VoyagersMovie Ending Explained (In Detail)

Neil Burger, the director behind “Without Limit” and “Divergent,” shows in his new sci-fi film VOYAGER an ambitious space mission that goes brutally wrong. We’ll reveal in our review whether the film was a success.

OT: Voyagers (USA/CZE/ROU/UK 2021)

The plot

The future of humanity is at stake: Science recognizes that the Earth will be uninhabitable in the near future. Luckily, she discovers a planet whose data suggests that it could be inhabited by humans. However, this planet is so far away that it would be impossible to reach within a human lifetime using current space travel means: colonizing the planet would be a three-generation undertaking. So a group of men and women are bred who have a high chance of great intelligence and faithful obedience. In addition, this first generation (including Tye Sheridan, Isaac Hempstead Wright, Lily-Rose Depp and Fionn Whitehead) will be raised so that they will not miss life in nature, but will accumulate all the knowledge that the mission leadership considers essential for considered this operation. The scientist Richard Alling (Colin Farrell) initially accompanies the mission as the only person not specifically bred for it, in order to guide and support the first generation of recruits. However, this plan goes wrong shortly after setting off into space…


The science fiction film “Voyagers” opens quite promisingly. Just a few minutes into the film, director Neil Burger shows us (“No limit”) In an impressive time-lapse effect, an egg cell develops into an embryo in an artificial uterus as a result of artificial insemination and this embryo gradually grows. From then on, however, things go downhill for “Voyagers”: The group of artificially created children are isolated from the outside world and trained specifically for their mission, about which they are only vaguely informed. It becomes apparent very early on in “Voyagers” that the three-generation space mission is doomed to failure – due to the numerous idiosyncratic, amoral and/or fatally stupid decisions made by those responsible.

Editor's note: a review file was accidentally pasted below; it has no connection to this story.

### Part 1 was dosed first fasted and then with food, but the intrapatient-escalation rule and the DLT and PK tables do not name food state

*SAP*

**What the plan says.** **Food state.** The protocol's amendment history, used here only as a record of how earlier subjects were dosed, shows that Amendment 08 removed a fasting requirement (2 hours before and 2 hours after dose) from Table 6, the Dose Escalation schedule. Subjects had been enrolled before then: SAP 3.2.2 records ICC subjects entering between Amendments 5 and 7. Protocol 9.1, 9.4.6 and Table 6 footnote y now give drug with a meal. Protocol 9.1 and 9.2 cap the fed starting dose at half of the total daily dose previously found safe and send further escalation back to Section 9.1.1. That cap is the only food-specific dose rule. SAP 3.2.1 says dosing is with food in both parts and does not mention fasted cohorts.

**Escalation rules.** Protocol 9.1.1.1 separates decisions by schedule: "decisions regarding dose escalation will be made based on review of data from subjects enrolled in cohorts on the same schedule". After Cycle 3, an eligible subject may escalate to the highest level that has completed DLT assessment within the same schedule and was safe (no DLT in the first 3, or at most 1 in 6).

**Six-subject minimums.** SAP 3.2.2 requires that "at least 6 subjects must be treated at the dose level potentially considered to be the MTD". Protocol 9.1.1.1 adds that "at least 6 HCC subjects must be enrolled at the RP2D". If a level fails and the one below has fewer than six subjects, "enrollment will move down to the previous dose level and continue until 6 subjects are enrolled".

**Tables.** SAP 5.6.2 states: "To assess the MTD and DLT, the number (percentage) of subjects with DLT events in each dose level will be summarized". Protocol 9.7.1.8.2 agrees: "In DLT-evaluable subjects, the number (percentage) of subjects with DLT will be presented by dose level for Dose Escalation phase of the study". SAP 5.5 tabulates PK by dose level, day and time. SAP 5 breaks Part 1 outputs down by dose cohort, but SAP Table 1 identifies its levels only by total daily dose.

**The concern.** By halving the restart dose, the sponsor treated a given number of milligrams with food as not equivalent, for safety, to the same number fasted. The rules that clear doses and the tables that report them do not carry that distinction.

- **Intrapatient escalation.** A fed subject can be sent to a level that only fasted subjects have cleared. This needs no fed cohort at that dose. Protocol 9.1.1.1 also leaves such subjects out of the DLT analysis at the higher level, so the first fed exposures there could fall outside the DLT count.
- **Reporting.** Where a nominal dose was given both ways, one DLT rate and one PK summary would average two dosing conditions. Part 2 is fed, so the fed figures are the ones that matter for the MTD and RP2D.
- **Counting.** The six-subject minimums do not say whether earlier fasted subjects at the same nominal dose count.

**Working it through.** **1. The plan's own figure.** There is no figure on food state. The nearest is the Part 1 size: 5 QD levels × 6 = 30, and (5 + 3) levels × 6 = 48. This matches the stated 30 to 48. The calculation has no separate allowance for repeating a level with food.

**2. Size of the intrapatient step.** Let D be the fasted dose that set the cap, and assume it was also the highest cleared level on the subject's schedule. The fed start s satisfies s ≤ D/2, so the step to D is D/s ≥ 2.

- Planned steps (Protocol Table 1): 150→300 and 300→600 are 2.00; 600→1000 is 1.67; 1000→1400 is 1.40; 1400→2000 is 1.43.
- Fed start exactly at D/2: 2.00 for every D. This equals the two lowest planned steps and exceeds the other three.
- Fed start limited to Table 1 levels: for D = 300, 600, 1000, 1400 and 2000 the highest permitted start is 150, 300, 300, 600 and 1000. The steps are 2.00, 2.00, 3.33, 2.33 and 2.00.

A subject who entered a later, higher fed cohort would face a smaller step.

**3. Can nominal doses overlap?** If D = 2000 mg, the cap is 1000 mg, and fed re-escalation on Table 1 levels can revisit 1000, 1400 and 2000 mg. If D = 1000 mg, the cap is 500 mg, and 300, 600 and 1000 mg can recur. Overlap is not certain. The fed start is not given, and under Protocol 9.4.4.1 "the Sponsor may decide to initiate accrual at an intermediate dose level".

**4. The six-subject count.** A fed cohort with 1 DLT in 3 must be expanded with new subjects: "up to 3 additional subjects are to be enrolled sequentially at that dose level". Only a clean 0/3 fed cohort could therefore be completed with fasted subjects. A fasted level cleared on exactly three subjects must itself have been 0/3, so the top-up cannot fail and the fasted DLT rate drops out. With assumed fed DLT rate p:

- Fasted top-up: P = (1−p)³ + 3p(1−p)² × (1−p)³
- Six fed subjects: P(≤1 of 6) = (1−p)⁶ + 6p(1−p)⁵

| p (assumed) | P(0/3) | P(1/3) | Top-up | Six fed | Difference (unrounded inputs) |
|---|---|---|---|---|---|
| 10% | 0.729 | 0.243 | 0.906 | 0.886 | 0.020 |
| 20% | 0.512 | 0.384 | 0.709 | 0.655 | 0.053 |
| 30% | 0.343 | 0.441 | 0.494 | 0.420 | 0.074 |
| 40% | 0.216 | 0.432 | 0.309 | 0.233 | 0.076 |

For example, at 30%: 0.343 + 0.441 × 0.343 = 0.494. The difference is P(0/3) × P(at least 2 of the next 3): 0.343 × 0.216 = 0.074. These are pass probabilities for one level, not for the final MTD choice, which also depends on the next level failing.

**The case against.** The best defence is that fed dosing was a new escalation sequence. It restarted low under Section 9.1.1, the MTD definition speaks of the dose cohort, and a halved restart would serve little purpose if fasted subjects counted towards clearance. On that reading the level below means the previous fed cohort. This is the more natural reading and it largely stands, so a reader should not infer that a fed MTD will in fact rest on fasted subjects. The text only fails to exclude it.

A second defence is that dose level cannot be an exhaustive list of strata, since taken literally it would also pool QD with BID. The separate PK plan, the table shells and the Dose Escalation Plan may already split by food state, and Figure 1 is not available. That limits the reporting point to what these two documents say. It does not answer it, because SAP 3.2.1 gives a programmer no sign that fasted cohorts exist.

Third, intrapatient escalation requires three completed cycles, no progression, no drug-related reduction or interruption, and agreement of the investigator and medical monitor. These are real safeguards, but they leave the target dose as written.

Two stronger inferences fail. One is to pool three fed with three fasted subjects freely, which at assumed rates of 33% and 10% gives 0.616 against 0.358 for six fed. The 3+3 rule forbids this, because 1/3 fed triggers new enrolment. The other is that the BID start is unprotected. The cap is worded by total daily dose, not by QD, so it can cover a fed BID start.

A top-class ensemble: In addition to various newcomers (here: Tye Sheridan), Colin Farrell is also on board.

However, director and author Burger does not open his film as the kind of thriller that gains tension by having a sword of Damocles hovering over the characters. The exposition of “Voyagers” is held in the aesthetics and style of a speculative sci-fi film that seeks to discuss whether the attempts to save humanity through daring plans depicted in the film would work and be morally justifiable. However, given how blatantly poor and ill-conceived the plan is that the science group led by Colin Farrell’s Richard Alling is, the answer to these questions is already clear before the mission even begins. And if that weren’t frustrating enough, this ill-thought-out thematic structure and all the preparatory work for the temporal and local setting are ultimately null and void: From the second act onwards, “Voyagers” changes from a film about a strange three-generation plan to the future Saving humanity to a dumb “Lord of the Flies…IN SPACE!” that would be better off without all the exposition. Ultimately, Burger just wants to tell a thriller about a pubescent spaceship crew who are left unsupervised and go crazy due to their hormonal drive.